The late King was subject to fits of abstraction in
the most nume- rous company, and under such circumstances would give utterance to the feelings of an honest heart. At the time Talleyrand first came over here as Ambassador, he was one day dining at St. James's with most of the Foreign Ambassadors. News had been received that Casimir Perrier was lying dangerously ill with the cholera. The first word the King uttered at table was to ask Talleyrand what was the last news of Casimir Perrier. " Ile is dying, if not dead, your Ma- jesty," he answered, in his sepulchral tone of voice. The King sighed heavily, and remained silent ut first ; but presently he began saying to himself, "What a pity, what a pity ! the only truly honest statesman in France dead ; the only man capable of ruling such a pack of san- guinary rogues. Is it not so ? " added the King, suddenly turning to his nearest neighbour, the Baron de N—. The latter diplomatist, much embarrassed, looked unutterable things, and muttered unintelli- gible ones. The whole corps diplornahque, not daring to look at one another, looked down on their plates, bursting with scarcely repressible laughter, and Talleyrand's spoon worked from his soup-plate to his mouth as rapidly as the paddle of a high-pressure steam-boat.—Times.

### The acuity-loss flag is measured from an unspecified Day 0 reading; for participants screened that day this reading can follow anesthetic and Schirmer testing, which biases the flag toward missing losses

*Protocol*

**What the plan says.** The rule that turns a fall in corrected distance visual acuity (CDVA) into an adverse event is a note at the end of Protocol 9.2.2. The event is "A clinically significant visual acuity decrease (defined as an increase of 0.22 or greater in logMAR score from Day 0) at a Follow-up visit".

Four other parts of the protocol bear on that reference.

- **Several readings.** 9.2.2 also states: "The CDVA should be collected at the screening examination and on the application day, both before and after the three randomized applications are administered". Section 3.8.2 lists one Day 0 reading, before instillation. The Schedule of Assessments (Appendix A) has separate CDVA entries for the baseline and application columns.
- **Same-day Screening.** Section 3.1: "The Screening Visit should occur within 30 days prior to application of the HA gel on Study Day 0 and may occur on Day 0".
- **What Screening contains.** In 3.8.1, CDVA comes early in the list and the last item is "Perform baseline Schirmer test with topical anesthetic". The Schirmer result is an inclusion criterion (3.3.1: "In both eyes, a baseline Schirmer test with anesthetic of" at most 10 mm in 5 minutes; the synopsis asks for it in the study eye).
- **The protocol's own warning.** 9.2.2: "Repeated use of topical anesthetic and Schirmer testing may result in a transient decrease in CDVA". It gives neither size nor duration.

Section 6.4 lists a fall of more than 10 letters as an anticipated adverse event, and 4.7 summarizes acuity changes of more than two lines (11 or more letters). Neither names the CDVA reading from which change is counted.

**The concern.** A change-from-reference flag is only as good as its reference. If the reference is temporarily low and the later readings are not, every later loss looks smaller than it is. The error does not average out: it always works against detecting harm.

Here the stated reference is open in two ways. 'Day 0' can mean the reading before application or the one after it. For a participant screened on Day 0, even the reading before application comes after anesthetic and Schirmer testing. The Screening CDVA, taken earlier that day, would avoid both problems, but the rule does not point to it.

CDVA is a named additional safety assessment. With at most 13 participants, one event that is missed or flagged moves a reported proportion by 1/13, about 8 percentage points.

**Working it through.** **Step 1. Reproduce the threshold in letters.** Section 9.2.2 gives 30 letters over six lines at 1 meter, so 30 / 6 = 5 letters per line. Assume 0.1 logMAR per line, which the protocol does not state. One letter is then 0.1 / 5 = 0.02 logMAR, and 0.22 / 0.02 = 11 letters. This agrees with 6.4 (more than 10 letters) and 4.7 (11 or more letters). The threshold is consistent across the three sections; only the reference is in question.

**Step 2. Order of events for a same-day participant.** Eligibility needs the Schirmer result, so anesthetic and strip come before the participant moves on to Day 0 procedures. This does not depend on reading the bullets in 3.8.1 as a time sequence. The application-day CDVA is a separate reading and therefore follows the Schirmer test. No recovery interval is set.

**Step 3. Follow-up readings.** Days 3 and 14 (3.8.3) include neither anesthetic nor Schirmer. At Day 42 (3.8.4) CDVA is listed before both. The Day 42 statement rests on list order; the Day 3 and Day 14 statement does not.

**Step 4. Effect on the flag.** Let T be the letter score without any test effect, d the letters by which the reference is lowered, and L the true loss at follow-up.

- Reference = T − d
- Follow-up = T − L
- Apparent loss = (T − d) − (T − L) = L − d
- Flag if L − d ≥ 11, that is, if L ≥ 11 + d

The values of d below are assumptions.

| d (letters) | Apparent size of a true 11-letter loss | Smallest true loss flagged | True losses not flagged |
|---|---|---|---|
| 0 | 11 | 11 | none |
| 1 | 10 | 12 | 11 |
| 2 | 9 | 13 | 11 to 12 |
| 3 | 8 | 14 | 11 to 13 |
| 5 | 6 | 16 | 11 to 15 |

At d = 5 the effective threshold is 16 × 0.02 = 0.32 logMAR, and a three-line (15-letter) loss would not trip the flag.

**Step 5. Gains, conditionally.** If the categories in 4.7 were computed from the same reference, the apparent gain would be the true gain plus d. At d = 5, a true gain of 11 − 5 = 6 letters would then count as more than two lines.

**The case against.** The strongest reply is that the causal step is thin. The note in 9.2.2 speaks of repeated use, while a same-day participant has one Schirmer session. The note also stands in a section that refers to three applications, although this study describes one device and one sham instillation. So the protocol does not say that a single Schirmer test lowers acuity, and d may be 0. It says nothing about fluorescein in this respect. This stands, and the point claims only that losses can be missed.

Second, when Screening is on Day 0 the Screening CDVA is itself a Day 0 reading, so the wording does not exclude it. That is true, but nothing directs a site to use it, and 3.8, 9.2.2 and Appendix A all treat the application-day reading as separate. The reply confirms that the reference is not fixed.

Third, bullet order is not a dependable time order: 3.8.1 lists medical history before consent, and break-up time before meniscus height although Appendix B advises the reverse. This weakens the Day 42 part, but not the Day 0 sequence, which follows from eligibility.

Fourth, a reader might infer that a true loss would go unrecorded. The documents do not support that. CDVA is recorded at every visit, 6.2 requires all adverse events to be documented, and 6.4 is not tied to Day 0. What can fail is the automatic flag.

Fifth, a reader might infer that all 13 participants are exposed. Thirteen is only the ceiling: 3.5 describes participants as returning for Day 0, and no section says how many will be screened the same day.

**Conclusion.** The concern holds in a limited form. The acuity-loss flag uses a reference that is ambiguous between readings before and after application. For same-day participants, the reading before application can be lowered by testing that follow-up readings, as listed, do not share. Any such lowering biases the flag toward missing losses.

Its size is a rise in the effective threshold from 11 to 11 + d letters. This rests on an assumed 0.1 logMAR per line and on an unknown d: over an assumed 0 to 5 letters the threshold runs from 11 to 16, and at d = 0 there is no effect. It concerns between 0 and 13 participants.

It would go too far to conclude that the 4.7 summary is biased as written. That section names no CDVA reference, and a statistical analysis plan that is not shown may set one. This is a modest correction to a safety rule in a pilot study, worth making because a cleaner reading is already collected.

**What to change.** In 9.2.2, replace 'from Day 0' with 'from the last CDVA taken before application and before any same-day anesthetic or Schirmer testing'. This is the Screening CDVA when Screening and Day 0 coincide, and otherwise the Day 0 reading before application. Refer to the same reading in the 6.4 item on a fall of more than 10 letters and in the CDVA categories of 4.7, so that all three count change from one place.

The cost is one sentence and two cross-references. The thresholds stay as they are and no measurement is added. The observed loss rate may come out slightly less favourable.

A few days ago the Queen Dowager had into her presence the pages who bad taken their turns in waiting on the late King, and stated to them her sense of the manner in which they had performed their duties, adding that their late Royal Master had expressed himself most favour- ably of their great attention to him. The Queen Dowager then pre- sented to each, as a mark of her gracious approbation, a very handsome present, chiefly jewellery, all of which articles had belonged to the late King. We regret to hear to-day that the Queen Dowager is much indisposed, and that she is unable to leave her residence at Bushey.— Morning Herald.